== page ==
No landing today?!
Together with some 100 fellow passengers, I am aboard the vessel Ortelius on a whale safari to Fair Isle, Jan Mayen, and Svalbard.
We arrived at the island of Jan Mayen. Yes, Jan Mayen! A remote island in the north Atlantic Ocean.
Many of our passengers booked this trip because visiting Jan Mayen is a dream come true.
We are well prepared. Besides being properly dressed for the excursion, we are informed about the history and geography of the island by Oceanwide lectures from the staff members.
This is the moment, we are on the spot. We look at the beach of Walrusbukta, where the Zodiacs will take us from Ortelius. Unstable weather can be a spoilsport, but this morning all looks well.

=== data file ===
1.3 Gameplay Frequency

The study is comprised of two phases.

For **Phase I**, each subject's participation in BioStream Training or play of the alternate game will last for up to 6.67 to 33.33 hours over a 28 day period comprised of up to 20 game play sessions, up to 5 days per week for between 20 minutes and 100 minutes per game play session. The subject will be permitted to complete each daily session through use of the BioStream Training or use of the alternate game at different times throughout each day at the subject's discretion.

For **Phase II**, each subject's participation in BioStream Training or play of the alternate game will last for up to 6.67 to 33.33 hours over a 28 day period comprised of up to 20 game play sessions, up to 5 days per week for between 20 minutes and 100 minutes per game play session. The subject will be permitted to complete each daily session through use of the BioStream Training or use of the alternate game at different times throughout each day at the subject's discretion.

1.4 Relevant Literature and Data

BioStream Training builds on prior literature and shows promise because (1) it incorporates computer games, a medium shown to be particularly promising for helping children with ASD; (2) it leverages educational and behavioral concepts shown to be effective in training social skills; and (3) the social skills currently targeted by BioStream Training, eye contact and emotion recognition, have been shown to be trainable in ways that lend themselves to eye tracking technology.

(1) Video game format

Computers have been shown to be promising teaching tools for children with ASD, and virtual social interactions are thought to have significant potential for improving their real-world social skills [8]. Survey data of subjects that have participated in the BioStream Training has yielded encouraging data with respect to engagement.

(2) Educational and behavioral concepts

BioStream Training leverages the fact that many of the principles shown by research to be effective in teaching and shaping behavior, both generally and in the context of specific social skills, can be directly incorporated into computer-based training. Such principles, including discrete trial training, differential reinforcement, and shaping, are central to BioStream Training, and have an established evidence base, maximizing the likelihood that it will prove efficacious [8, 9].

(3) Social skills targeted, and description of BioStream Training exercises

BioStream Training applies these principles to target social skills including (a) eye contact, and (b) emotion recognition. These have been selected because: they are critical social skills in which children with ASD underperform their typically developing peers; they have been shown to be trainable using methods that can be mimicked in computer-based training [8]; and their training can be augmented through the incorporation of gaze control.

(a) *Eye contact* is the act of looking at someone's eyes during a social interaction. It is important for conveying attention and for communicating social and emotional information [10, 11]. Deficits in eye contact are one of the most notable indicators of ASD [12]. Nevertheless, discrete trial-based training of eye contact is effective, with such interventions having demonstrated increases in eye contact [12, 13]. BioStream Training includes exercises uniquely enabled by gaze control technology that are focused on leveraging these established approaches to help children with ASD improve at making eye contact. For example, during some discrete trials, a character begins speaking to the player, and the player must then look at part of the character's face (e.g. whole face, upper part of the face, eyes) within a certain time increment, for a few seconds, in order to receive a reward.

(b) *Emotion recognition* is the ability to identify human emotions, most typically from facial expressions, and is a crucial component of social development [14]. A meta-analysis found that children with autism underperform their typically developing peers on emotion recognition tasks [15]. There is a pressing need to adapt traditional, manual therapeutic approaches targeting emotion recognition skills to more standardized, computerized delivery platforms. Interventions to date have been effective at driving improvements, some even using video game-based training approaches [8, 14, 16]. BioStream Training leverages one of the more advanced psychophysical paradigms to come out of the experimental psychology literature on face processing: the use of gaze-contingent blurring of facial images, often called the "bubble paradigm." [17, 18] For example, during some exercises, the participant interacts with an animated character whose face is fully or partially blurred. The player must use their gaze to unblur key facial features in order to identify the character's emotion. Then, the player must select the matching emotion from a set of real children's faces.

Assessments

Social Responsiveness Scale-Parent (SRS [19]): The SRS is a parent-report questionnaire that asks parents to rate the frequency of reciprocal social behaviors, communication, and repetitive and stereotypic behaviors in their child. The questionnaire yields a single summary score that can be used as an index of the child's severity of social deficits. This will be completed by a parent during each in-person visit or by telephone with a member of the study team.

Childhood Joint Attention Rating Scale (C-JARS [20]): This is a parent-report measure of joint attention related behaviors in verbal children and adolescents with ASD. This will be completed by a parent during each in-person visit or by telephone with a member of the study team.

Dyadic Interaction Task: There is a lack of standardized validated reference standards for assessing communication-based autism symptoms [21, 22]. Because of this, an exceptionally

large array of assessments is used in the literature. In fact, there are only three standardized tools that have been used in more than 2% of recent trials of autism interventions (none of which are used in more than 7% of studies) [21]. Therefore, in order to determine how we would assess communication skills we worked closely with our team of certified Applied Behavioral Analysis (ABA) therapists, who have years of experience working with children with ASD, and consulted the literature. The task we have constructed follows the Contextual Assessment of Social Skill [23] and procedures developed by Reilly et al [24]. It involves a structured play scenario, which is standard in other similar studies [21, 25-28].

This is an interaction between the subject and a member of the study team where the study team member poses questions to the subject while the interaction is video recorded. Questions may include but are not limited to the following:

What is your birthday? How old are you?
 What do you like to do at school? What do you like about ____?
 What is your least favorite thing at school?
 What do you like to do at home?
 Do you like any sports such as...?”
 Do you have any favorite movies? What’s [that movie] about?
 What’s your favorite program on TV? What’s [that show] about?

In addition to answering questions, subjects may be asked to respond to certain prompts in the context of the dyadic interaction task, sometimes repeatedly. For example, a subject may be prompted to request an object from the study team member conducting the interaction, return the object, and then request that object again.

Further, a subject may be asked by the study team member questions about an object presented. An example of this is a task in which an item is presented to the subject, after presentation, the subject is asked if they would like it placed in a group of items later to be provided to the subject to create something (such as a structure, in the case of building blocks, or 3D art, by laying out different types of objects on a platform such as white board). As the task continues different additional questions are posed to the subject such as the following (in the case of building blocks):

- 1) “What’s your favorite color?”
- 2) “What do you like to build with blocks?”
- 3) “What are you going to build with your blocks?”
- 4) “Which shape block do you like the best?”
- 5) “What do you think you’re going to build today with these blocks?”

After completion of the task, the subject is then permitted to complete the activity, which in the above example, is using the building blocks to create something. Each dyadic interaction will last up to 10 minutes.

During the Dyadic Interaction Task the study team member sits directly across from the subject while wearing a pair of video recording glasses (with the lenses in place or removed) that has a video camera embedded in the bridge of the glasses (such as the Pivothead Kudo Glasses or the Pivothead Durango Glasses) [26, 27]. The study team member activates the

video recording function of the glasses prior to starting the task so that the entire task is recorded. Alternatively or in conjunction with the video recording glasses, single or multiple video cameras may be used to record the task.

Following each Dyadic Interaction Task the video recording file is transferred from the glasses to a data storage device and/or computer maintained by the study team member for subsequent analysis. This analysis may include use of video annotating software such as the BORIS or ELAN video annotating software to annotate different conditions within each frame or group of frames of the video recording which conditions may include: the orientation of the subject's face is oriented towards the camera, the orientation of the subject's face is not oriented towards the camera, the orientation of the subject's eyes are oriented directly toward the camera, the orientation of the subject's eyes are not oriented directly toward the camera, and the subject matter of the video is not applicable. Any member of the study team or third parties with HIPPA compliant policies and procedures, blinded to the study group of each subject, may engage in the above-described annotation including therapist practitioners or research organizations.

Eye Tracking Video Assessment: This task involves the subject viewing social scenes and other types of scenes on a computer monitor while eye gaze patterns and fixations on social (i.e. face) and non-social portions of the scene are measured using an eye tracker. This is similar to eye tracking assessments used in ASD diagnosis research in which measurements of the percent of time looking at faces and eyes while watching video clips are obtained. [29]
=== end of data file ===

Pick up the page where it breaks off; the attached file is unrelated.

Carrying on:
We are ready to go!
At breakfast we pack a lunch, put on our raincoats and boots and life jackets. It will be a “wet landing” where we will be split in four groups: from far and heavy hikes to short and relaxed ones.
The ladder to descend into the Zodiacs is lowered. Each Zodiac can transport about ten people, so several trips will be necessary. Our staff requested us to give preference to the people who opted for the longest walk.
There are rumours that some people take pains to get in the Zodiacs first simply to lengthen their stay on the island. If that’s true, how unsporting…
The island looks like a colossal hairbrush: a long hilly handle with a neck at sea level. That’s the bay of Kvalrusbukta. On the other side rises a huge mountain with a volcano called Beerenberg. The top of the volcano is often shrouded in dense fog.
We are told that, due to whale hunting in the past centuries, the whales here are nearly extinct. The hunting continued on walruses and seals afterward, but nowadays hunting on all sea mammals is forbidden.